What happens when architecture meets real life?
A new exhibition in Co Kilkenny aims to bridge gap between vision and function
Before: The Hedge House by GKMP. Photograph: Alice Clancy
Before: Lucky Lane House by A2. Photograph: Marie Louise Halpenny
Before: The completed design of artist John Graham’s Home Studio by Maxim Laroussi of Urban Agency
After: The working studio of artist John Graham’s which was designed by Maxim Laroussi of Urban Agency
After: Lucky Lane House by A2. Photograph: Noel Bowler
After: The playroom in the Hedge House by GKMP. Photograph: Noel Bowler
One of the problems with architectural photography is that no one actually lives like that.
In the same way that air brushed supermodels make some of us feel insecure via the pages of glossy magazines, showhouse photo shoots and atmospheric architectural imagery can cause the most well adjusted to have qualms about our present-from-Killarney shamrock mugs and witty animal-shaped teapots.
It can also cause a gap in understanding between the profession that creates the spaces in which we live and work, and the end users of those spaces - ie everybody else.
Nine Lives, an exhibition that has just opened at the National Craft Gallery in Kilkenny, aims to change that, to bridge the gap and start conversations that could lead to the commissioning and making of more functional and more special spaces, at every scale.
Walking through the exhibition, curator Emmett Scanlon points to pictures of a Steve Larkin Architects’ house in Co Wexford.
From the initially “perfect” elegant-yet-empty scenes, people begin to make the spaces their own.
A little girl bashes at a drum kit, friends play guitar, and rooms become populated by books, family photographs, an exercise machine.
“There’s a house that is thriving on being used,” he says. “Use is what makes architecture of value to society.”
To many architects, a building’s ideal moment is at the point of completion, before it is handed over to the client to be cluttered with the detritus of life and become scuffed, chipped, painted, added on to.
Even art galleries, a dream architectural commission, are most frequently photographed by their designers empty save for the occasional shaft of vaguely mystical light.
Scanlon agrees, saying “this is also a show about photography, about how buildings are portrayed”.
Process of designing
But it’s at its most interesting when it looks at what happens once the people move in.
Artist John Graham’s Home Studio, designed by Maxim Laroussi of Urban Agency, is a gorgeous serene grey box of a space.
In the architects’ photograph it appears as a glowing space for gentle contemplation.
It’s fun to see it in the next shot filled with shelves, mismatched chairs, plug-in heaters, paper, canvases, portfolios and a music player.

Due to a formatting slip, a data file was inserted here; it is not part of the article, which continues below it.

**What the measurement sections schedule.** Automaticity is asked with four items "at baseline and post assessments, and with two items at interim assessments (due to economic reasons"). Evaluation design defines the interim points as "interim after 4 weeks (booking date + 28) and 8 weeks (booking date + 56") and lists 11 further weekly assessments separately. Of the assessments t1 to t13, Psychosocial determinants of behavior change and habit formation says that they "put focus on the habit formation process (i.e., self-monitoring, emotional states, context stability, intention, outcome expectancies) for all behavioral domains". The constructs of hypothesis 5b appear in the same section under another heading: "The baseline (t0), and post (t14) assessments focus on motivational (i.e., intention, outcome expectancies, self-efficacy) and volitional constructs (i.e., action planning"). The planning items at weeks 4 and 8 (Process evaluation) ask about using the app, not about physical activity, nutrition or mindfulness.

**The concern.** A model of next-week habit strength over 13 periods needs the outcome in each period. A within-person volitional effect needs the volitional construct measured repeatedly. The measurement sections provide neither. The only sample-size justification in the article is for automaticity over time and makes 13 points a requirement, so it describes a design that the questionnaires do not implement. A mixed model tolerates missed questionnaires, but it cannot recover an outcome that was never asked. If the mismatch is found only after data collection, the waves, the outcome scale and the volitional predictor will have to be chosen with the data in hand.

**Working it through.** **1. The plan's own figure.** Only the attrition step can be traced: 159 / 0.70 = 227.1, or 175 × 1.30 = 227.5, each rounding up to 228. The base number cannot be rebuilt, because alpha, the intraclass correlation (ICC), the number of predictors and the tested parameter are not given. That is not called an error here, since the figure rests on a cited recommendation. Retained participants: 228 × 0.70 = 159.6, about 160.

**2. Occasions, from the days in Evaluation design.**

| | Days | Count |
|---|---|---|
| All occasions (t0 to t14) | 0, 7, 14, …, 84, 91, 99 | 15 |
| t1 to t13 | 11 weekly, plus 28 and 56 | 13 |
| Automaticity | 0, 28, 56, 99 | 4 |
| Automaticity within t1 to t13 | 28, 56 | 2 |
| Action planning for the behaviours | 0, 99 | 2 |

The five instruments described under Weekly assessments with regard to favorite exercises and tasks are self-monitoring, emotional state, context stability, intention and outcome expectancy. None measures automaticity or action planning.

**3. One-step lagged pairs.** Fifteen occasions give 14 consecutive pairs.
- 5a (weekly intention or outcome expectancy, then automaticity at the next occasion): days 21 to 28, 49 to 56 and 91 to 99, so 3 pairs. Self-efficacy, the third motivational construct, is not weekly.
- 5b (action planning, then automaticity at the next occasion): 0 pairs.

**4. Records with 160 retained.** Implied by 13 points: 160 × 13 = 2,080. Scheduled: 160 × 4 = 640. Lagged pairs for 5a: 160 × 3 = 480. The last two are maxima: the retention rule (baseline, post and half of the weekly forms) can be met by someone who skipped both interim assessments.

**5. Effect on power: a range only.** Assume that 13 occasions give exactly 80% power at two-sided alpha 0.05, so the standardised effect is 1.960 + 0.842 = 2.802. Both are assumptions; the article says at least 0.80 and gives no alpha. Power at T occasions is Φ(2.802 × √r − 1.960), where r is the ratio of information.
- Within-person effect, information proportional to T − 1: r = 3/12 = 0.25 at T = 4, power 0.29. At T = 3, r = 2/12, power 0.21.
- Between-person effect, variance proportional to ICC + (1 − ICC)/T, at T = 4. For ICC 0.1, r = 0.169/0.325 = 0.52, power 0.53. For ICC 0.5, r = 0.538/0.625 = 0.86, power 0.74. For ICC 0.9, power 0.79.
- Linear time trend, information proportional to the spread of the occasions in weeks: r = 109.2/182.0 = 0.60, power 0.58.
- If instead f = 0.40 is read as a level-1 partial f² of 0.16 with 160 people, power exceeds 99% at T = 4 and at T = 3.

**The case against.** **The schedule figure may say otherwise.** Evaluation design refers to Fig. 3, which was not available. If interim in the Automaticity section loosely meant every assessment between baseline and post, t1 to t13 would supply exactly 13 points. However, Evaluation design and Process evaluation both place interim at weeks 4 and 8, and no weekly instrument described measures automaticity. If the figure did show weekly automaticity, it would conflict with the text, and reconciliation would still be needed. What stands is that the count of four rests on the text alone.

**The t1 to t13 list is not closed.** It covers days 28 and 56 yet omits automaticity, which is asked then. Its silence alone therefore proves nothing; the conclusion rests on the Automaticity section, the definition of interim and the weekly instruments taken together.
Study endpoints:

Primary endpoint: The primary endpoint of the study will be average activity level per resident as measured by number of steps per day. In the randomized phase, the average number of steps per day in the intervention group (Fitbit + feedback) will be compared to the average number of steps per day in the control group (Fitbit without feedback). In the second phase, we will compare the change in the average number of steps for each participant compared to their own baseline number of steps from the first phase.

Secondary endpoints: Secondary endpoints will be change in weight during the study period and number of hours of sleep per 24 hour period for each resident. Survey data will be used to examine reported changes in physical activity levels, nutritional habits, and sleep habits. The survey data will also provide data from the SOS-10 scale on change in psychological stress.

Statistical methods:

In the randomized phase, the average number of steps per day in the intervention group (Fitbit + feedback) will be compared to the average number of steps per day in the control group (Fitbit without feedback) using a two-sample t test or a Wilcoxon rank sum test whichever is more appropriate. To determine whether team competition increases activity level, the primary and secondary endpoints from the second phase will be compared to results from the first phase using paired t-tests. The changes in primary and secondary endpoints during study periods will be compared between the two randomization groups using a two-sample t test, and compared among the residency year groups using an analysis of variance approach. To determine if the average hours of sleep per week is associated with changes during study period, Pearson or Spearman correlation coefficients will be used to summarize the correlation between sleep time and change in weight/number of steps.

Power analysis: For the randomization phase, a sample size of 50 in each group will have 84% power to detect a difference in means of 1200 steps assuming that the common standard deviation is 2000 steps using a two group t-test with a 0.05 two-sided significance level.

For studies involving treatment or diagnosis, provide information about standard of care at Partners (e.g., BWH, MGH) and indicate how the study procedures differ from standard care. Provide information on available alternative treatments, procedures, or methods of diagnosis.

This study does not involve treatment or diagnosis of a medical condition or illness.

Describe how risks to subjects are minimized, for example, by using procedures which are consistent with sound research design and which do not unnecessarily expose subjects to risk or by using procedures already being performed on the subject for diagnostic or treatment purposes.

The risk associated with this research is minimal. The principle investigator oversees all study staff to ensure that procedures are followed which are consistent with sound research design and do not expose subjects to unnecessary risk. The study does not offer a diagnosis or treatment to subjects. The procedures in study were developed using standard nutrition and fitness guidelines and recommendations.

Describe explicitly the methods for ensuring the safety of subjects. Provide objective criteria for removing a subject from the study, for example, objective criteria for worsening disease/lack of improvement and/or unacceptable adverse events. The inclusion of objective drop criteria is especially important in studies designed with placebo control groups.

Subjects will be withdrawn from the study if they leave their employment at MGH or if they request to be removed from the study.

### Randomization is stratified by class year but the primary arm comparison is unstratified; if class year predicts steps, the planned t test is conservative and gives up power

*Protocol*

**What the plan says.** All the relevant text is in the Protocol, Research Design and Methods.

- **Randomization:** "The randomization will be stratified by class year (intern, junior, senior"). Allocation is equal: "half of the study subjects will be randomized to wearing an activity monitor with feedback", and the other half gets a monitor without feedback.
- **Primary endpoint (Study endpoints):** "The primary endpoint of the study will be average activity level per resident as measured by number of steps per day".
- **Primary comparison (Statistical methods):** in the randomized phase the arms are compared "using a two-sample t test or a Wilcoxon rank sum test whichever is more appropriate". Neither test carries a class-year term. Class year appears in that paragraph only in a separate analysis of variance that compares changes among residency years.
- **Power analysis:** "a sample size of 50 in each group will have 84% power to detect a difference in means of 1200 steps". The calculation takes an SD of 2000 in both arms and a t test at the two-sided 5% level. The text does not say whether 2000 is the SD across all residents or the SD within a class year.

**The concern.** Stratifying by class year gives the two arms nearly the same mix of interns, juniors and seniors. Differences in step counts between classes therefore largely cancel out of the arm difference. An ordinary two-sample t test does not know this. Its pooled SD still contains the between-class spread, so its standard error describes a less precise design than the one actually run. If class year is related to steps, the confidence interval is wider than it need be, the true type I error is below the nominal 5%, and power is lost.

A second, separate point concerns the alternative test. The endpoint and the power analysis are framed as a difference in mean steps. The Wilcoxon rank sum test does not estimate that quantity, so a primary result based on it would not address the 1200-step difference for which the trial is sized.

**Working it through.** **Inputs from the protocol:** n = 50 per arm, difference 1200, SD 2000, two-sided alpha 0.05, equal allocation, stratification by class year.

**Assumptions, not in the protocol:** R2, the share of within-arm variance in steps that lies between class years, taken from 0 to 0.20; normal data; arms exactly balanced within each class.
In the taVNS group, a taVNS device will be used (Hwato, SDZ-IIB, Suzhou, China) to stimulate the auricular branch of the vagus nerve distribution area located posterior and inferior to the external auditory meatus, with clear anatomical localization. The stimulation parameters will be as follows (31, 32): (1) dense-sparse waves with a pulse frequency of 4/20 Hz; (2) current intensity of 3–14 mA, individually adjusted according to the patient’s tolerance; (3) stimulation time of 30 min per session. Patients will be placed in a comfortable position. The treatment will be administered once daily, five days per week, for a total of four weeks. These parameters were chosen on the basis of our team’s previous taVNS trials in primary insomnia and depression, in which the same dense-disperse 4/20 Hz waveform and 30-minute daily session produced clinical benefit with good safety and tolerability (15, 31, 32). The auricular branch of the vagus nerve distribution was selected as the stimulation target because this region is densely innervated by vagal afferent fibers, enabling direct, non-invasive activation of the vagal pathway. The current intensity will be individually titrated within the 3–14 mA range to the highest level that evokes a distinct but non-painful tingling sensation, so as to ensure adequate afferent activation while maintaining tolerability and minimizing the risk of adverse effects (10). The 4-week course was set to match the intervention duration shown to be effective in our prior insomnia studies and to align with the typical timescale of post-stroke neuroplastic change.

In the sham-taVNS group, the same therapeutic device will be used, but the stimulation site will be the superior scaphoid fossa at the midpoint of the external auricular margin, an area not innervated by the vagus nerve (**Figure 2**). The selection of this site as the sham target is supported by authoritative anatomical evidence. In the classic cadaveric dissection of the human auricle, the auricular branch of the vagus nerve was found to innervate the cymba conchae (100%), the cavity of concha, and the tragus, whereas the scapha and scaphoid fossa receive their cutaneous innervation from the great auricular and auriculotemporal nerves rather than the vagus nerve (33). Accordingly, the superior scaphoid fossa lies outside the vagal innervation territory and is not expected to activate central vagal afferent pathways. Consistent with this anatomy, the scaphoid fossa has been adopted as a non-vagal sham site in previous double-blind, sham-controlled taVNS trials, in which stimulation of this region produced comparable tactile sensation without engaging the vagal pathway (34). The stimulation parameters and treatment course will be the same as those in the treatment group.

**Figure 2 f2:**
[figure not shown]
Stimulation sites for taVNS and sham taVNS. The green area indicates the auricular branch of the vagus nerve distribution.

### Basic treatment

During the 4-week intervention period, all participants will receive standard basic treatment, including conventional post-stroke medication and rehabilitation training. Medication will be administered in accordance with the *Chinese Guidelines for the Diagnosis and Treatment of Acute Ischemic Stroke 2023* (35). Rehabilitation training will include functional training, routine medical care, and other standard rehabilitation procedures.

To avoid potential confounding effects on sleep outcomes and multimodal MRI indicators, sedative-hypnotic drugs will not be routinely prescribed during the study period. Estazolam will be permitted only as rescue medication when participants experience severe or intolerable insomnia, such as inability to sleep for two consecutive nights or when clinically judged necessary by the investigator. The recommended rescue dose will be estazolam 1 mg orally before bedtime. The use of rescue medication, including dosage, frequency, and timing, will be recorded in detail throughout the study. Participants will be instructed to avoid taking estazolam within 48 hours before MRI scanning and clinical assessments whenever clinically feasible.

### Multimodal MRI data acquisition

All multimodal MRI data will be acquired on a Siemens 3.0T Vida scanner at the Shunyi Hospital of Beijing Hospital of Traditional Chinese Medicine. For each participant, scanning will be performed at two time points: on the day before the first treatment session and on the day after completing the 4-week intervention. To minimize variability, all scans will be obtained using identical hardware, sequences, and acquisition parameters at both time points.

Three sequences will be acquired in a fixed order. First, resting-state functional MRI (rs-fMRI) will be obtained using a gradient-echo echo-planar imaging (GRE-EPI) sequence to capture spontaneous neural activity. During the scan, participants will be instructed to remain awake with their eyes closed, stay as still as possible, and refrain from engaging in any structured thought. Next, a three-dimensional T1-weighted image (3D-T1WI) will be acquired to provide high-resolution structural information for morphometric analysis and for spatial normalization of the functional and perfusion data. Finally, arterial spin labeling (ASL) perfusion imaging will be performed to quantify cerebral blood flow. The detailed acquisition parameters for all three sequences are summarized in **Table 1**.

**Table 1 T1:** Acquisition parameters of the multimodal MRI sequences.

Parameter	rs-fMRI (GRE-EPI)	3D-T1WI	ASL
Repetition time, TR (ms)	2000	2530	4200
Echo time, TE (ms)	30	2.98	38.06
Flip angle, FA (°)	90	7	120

“I hanker after serenity in my head,” says Graham, whose work is available from the Graphic Studio, and will feature in U-Turn at The Library Project in Temple Bar from September 4th to 26th.
“But serene concrete boxes in reality are another thing entirely.”
Graham’s favourite element of the finished studio is the light - “the way it enters from four different directions, so if you’re there all day you feel the light moving in a particular way.
“If I had been more practically minded, I would have focussed on building something more flexible. The problem is that nothing stays the same.
“You discover, sometimes too late, that you’re trying to do something for a specific purpose, but your purpose changes all the time.”
Given the choice between practical and interesting, most architects will opt for interesting. The best of them can provide us with both.
The issue is that very few people will ever commission more than one, if any, space of their own in a lifetime.
So how can we learn to communicate what our needs are, and to understand how those needs will inevitably change, so that an architect can be enabled to make the best possible spaces?
“He asked what I had in mind, and as is often the case, I knew more about what I didn’t want. I didn’t want the type of dormer house that’s been built everywhere over the past 10 years. But I liked him and I trusted him. He presented two options, and we went from there.”
“We began with the traditional farmyard as a model that was found in the neighbouring field and throughout the surrounding countryside,” says Kennihan.
“The materials, forms, structure and planting are all in some way native to the shores of Lough Corrib, but the house is very much bespoke for Mary.”
Enright’s courtyard-style house traps the sun, and is a welcoming space. Inside, the colours are pared back, white and grey, to make way for the colour to come from her daughter, Kara Enright’s paintings.
In Nine Lives, the voices of the clients are for the most part absent, though the photographs present glimpses of children’s toys strewn about the place, and bicycles propped up against windows and in alcoves.
The voices of the architects come through in statements that illustrate the ever-present problem of professional jargon.
Larkin’s description of his Co Wexford house is fairly typical: “Vertical space is stacked through the section and punctuates horizontal space opening to the landscape.”
From dog racing to aviation, all interest groups and professions have their own in-house terminology, nonetheless, it can be daunting for outsiders to get to grips with it.
But for all of us who can’t help sullying the once uncluttered surfaces of our polished limestone counters with kitchen gadgets, and who discover that the distressed concrete of a post-modernist splashback doesn’t always marry well with pinned up shopping lists and children’s drawings, this is an exhibition that will enable you to take heart and maybe even inspire your very own grand design.
Nine Lives is at the National Craft Gallery, Kilkenny, until September 27th.